Copays and price controls

“By the way,” the patient says as you are opening the door to leave the exam room. You sigh, inaudibly you hope, and close the door. The patient, of course, had come in for a quick blood pressure recheck which in primary care means also addressing at least two other unrelated complaints. Now you have the choice of declining to manage yet another problem, thereby demonstrating to the patient that you “don’t care” about his medical concerns, or addressing another complaint and falling even further behind schedule. Worse still, the next patient you see may also try to turn a brief visit for a medication refill or head cold into a lengthy, multiple complaint encounter. The explanations that come to mind to account for this phenomenon, encountered daily by primary care providers, tend to be rather cynical. Maybe the patient is disorganized or simply inconsiderate of the practitioner’s time. Perhaps the patient is retired or otherwise unemployed and therefore out of the habit of living life on the clock. While these interpretations may have some merit, a less censorious, and perhaps more likely, rationale for this sort of patient behavior may be that they are simply doing what all intelligent people do: trying to get the best deal for their money.

Third party payor systems like private insurance or Medicare typically require the patient to pay only a small fixed sum (or sometimes a small percentage of the total cost) for an office visit: the copay. While unburdening the patient from the full cost of the encounter, the copay system has the adverse effect of acting like a de facto price control. “Artificially lower prices…encourage more use of goods and services,” notes economist Thomas Sowell in his book Applied Economics.(1) Because the copay for a 99212 visit is no different from the copay for a 99213 or 99214 visit, the rational patient will try to get the practitioner to address as many issues as possible because that is in his financial self-interest.

The problems inherent in the copay system can be illustrated through an imaginary parallel. What if a grocery store chain decided that rather than charge customers for the various items they purchased, the store would instead charge a flat fee of, say, $50 for any given visit to the store. A person entering the store to buy a gallon of milk and a loaf of bread would be charged $50. A person filling two shopping carts with a small fortune in groceries would also be charged $50. Needless to say, the latter would occur a lot oftener than the former. In fact, the purchaser of less than $50 worth of groceries would find himself penalized for his conservative shopping trip. He would thus be incentivized to acquire more groceries, whether he needed them or not, to justify the cost of his trip to the grocery store.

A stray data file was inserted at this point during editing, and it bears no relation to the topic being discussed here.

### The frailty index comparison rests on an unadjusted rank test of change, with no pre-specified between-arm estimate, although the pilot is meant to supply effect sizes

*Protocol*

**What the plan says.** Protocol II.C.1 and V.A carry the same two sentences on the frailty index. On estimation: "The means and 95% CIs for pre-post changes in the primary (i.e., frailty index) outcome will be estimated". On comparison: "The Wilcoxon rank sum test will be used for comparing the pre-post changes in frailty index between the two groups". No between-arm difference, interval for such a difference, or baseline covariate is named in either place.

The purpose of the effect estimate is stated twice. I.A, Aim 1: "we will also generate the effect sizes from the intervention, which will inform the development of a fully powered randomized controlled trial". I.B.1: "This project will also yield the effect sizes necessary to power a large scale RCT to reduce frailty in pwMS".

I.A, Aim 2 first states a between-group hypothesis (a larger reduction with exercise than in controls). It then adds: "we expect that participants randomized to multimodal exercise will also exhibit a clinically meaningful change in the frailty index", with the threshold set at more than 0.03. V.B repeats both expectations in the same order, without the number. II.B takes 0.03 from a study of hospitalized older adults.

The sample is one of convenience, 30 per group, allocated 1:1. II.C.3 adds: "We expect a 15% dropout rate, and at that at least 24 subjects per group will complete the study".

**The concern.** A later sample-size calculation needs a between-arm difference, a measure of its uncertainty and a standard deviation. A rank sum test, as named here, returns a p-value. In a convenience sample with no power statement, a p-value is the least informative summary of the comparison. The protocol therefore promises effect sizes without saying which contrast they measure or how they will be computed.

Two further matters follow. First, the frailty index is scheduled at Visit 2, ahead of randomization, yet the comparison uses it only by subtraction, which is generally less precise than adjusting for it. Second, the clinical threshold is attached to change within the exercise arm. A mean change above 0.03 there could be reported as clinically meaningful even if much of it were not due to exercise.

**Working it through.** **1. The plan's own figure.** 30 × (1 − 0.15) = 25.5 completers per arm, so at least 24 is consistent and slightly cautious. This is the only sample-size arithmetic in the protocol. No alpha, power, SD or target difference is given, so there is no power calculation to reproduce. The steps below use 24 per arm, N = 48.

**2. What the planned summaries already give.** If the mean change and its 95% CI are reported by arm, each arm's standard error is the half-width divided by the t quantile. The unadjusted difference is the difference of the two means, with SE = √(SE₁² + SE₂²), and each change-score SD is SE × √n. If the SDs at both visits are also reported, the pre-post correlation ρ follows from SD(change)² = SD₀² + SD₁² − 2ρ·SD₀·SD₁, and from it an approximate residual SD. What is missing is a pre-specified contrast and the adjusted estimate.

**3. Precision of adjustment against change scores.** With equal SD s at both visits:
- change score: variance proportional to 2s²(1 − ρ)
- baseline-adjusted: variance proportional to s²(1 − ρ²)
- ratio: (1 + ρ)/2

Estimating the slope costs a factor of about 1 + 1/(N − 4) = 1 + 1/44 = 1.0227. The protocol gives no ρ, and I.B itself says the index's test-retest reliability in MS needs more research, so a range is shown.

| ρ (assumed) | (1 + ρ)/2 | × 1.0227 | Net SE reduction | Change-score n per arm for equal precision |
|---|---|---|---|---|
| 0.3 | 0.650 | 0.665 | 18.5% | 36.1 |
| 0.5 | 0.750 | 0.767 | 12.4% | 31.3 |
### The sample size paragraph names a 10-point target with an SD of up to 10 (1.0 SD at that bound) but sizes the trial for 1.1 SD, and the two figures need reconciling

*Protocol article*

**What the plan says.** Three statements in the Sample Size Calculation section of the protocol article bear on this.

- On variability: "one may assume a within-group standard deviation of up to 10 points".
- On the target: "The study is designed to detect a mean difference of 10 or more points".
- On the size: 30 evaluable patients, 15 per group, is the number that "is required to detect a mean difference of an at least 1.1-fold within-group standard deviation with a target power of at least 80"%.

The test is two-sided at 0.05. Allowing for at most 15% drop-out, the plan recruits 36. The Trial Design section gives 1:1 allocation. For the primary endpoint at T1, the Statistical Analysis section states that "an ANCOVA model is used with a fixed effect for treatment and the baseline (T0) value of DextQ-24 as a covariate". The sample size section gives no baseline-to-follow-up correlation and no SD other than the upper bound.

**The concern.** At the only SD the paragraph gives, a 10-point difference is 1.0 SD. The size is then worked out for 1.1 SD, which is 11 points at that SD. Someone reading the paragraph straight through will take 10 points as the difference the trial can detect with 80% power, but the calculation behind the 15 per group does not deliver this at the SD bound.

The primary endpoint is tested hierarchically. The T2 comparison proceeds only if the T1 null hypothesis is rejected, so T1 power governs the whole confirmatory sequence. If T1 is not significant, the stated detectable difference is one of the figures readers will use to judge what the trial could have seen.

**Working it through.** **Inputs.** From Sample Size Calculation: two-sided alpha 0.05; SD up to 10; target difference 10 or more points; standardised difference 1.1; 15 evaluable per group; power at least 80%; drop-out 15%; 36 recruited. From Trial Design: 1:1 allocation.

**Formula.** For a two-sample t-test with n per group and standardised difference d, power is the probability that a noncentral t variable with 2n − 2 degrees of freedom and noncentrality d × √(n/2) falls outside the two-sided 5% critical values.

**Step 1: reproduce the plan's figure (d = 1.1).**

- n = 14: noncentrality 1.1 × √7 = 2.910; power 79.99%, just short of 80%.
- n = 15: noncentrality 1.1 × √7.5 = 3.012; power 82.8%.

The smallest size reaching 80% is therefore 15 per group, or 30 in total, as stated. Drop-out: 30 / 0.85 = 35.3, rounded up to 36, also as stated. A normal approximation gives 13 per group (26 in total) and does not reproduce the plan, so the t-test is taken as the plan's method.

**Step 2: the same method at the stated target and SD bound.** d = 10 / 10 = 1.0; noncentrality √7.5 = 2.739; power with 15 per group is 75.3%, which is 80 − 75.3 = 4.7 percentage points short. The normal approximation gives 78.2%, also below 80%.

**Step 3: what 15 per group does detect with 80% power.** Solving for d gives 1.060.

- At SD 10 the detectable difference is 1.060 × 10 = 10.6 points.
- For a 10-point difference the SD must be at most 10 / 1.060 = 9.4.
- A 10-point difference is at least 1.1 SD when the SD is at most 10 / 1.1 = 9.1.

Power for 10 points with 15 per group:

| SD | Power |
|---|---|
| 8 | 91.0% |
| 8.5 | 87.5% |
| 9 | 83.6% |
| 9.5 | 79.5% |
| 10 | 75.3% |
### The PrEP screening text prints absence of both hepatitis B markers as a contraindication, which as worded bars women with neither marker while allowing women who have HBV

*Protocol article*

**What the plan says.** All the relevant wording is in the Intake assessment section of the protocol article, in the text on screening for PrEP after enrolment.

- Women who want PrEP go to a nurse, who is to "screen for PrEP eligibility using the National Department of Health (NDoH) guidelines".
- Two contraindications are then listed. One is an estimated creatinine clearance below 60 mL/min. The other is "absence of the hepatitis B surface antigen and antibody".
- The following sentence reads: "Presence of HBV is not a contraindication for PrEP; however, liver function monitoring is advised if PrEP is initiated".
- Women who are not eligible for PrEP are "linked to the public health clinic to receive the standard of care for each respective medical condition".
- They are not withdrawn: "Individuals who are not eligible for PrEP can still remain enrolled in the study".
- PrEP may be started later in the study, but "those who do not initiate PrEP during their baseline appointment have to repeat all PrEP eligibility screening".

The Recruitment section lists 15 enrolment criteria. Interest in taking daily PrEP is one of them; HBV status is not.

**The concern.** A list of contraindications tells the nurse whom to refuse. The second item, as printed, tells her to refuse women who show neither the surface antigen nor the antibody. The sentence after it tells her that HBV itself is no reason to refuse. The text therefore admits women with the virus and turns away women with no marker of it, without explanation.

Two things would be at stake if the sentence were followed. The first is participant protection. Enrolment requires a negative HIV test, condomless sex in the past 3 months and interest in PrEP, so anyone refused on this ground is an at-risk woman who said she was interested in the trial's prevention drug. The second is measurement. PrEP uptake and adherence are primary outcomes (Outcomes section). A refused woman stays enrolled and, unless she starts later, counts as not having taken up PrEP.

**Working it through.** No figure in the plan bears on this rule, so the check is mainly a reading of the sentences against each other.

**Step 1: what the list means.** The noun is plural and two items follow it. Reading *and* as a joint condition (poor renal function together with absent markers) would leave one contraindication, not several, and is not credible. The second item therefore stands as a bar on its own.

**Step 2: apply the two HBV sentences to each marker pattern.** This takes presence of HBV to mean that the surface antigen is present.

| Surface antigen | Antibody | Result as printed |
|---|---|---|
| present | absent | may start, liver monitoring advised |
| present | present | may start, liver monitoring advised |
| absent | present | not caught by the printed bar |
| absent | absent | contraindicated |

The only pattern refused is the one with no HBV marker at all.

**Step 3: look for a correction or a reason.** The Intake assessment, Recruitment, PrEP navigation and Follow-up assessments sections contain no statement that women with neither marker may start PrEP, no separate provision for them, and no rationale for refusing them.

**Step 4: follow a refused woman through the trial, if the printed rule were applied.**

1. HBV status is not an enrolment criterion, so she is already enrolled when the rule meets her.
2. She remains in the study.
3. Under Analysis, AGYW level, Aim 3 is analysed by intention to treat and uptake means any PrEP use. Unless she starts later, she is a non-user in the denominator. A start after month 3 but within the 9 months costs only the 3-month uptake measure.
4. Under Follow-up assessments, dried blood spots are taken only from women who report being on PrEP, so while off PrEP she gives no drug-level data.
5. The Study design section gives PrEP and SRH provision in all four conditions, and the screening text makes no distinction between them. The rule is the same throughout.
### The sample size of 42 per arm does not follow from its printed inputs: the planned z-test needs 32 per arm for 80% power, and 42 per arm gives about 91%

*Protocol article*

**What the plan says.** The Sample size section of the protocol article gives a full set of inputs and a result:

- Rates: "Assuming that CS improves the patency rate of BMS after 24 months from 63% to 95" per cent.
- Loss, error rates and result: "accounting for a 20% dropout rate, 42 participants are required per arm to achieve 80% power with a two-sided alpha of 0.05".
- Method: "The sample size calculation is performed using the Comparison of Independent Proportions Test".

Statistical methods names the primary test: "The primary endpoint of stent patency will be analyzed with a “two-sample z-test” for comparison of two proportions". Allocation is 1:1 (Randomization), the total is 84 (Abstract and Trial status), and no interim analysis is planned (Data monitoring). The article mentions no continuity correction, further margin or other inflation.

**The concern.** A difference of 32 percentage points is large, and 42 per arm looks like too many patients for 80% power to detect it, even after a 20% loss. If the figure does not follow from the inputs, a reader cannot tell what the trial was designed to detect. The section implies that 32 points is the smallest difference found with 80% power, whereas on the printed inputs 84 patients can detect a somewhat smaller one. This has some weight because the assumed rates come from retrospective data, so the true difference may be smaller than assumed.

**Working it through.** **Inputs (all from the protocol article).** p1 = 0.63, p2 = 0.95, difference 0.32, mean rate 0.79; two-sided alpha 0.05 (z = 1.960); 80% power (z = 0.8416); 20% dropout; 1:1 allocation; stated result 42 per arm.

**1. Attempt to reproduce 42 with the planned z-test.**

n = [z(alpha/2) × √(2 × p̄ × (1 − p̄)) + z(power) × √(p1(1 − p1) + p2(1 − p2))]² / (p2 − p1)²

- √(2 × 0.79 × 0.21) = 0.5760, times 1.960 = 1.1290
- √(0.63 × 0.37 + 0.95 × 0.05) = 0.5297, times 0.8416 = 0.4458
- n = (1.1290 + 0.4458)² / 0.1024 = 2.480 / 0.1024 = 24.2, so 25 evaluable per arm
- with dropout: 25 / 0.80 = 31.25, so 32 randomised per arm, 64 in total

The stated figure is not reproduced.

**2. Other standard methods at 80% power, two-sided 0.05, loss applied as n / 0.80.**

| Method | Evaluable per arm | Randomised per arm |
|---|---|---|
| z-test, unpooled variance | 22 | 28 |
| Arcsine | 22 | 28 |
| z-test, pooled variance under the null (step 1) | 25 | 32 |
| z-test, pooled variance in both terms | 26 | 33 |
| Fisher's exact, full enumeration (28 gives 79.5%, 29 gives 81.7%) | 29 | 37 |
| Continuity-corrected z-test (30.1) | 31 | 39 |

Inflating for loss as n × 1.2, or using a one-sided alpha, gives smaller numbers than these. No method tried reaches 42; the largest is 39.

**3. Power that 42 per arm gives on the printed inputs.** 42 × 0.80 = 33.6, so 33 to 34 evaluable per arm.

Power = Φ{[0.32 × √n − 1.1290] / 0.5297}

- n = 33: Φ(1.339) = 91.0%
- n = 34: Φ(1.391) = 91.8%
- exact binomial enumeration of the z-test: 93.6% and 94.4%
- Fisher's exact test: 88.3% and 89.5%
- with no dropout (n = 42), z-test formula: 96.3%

The grocery store would itself be affected by this flat fee policy. In short order, aisles of empty shelves would be seen, the result of encouraging consumption by consumers while discouraging replacement of sold items since the grocery store would presumably not be able to purchase food and other goods on the same flat fee basis but would have to pay what the items actually cost.

Because practitioners offer a service rather than a tangible good, medical offices do not have bare shelves as a result of the copay/price control system. Instead, they have fewer available appointments. Your doctor can’t see you until next week because his schedule is full of patients who were incentivized to seek medical attention by the copay system: being seen for a runny nose might be worth a $35 copay but if the patient had to pay for the entire $110 visit he might have tried rest, fluids, and an over-the-counter cough syrup, leaving that appointment open for someone else.

The copay also accounts, at least in part, for the practitioner’s infamous lack of punctuality. The doctor or mid-level provider is often late due to the cumulative effect of patient’s trying to get more than one or two — and in some cases staggering numbers — of complaints addressed in a single office visit.

Copays are effectively price controls. They encourage over-utilization of the health care system and decrease the efficiency with which patients are seen by providers. Doctors can of course “up code” from a 99213 to a 99214 visit, to take one example, if the visit turns out to be more involved than initially thought. But practitioners cannot see patients with unexpectedly more complicated and/or more numerous problems faster. The result is often patients who feel their visits are rushed, even as physicians find themselves chronically late for their appointments.

The copay system is a dysfunction of the third party payor health care finance system that is rarely discussed in health care reform circles. It deserves to be more widely examined as it has a direct effect on the behavior of patients and physicians and thereby on our entire health care system.

1) Sowell T.  Applied Economics.  New York: Basic Books; 2004, page 70.

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